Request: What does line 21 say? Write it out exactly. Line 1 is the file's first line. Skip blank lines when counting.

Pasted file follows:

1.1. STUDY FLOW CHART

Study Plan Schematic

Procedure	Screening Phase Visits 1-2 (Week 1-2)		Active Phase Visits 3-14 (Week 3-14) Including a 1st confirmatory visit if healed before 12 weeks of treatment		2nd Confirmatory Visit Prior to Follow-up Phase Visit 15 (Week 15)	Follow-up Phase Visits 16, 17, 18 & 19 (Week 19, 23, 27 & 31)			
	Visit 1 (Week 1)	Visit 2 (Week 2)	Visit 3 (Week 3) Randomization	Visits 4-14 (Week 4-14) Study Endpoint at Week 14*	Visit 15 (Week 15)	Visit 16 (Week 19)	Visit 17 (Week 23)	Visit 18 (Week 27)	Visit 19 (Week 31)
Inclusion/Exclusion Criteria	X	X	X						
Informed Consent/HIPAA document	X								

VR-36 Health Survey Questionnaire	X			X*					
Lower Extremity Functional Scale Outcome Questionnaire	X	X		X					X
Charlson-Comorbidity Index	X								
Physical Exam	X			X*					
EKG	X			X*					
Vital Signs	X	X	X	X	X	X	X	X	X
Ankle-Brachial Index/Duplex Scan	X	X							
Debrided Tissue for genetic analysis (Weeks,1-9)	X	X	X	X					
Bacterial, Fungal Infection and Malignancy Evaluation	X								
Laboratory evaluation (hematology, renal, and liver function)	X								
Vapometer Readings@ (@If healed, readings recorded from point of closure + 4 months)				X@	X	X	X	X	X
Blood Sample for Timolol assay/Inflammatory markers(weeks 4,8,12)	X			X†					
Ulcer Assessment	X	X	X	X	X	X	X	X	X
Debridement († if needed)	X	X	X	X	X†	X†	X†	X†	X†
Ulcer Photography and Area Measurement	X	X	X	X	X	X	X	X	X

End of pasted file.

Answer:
Ulcer Photography and Area Measurement	X	X	X	X	X	X	X	X	X